We have felt safe pretty much everywhere we have stayed. Even when we overnight in a Walmart parking lot, there is typically security patrolling the parking lot, plenty of lighting, and security cameras.
Yes. If you are going to live in an RV full-time, it is best to disclose this to your insurance provider.
This is our experience:
To us, what matters most is the company knows we are using the RV full time and the full cost of our RV is covered along with all the usual coverage that comes with vehicle coverage. We started by using State Farm since that is who our house was covered by. We let the agent know we would be living in it full time and traveling around the country. I want to say it was around $30/month for our 30k fifth wheel.
When we bought our Class A, we checked around and Geico gave us the best quote on our rate at $75/month. We also let them know we would be traveling in it full time. When we bought our Airstream, we stuck with Geico and the rate is around $30/month.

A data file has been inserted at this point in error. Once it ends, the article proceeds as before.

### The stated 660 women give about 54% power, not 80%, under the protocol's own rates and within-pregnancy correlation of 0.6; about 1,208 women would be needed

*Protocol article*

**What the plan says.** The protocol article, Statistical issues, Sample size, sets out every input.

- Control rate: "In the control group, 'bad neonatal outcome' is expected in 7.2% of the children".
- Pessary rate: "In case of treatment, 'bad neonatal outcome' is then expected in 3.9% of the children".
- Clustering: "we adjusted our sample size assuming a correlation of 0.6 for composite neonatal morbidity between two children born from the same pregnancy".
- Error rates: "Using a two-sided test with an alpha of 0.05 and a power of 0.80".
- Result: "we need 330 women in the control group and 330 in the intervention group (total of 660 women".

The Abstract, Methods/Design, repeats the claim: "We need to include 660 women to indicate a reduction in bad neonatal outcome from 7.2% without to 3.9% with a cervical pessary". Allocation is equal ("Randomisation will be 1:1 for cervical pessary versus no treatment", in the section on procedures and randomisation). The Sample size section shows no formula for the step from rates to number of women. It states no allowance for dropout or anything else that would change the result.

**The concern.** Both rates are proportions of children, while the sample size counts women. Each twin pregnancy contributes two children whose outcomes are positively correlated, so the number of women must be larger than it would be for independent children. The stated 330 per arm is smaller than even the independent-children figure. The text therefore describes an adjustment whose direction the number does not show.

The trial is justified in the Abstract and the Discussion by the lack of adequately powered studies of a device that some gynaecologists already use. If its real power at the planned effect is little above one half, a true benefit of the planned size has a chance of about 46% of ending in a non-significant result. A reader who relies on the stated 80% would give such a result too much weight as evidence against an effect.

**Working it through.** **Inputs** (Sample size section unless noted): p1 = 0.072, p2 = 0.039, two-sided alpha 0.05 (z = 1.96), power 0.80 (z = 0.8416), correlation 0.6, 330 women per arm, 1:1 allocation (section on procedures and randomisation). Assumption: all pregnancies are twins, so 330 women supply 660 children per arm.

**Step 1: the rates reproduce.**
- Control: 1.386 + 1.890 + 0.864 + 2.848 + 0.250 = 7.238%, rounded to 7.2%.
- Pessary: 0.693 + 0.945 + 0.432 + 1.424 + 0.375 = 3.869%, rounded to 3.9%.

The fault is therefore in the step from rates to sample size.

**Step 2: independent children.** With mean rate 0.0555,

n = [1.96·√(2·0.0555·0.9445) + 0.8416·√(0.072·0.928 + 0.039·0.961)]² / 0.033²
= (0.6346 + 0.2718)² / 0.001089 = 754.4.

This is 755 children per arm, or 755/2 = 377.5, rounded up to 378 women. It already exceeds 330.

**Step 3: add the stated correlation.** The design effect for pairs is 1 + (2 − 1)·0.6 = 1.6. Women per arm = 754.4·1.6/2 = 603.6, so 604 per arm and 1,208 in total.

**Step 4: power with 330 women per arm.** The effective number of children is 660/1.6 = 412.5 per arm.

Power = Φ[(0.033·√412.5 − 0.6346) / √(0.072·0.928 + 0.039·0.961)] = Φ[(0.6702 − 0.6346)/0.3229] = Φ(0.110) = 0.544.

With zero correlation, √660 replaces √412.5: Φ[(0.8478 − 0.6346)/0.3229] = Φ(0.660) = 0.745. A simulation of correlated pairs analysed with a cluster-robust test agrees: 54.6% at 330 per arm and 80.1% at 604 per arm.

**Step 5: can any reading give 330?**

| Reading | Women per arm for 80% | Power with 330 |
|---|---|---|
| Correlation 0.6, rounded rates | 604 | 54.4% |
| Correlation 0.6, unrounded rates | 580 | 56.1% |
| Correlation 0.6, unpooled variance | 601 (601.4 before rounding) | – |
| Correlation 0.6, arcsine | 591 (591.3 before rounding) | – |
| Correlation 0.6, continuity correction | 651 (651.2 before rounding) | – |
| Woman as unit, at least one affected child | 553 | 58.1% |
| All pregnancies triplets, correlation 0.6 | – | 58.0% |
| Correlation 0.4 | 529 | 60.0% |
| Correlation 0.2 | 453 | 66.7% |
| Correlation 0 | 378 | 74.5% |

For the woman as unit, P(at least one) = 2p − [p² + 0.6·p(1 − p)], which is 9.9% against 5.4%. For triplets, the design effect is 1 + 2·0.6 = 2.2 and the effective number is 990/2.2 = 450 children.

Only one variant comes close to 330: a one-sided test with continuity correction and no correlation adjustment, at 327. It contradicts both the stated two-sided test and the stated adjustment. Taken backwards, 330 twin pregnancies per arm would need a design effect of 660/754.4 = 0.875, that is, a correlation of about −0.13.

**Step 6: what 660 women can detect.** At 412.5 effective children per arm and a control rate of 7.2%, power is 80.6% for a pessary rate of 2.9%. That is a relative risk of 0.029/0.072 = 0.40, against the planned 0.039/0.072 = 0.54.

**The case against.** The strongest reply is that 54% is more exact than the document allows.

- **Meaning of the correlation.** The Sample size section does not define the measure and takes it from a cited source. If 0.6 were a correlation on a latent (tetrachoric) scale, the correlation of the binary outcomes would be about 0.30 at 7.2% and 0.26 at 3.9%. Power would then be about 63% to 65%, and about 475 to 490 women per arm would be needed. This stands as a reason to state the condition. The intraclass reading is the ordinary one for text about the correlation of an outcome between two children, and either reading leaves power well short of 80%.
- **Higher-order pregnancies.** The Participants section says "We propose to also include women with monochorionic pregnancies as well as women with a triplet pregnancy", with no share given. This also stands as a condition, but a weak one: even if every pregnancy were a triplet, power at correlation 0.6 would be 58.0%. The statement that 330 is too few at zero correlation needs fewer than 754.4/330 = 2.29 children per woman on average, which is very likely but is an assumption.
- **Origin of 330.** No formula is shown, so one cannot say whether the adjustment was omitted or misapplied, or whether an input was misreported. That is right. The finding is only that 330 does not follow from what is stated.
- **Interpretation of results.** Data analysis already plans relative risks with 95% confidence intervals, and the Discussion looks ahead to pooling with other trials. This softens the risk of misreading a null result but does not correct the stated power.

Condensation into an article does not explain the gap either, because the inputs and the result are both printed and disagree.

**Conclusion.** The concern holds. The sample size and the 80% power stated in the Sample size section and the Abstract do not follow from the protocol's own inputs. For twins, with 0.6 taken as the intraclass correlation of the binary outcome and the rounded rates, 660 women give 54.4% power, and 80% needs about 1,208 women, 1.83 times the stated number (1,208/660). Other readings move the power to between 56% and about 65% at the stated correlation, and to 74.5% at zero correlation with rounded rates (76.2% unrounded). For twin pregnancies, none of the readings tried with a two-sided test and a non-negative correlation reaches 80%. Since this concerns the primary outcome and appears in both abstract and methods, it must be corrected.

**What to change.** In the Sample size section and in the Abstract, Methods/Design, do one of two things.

Pricing per month for us has pretty consistently been around .01% of the value of the RV.
In 2015 we damaged our fifth wheel and State Farm came through with their coverage for 7k just like they would have with any other vehicle. No questions. No issues. I have not heard nightmare stories of companies like Geico or State Farm not covering RV damages because someone was full time, but that's not to say it never happens.
We have always paid cash for our RVs so that may or may not have made a difference on rates as well.
Disclaimer: We are not experts on insurance. So definitely talk to an agent in your home state. Insurance can vary state to state and instance to instance.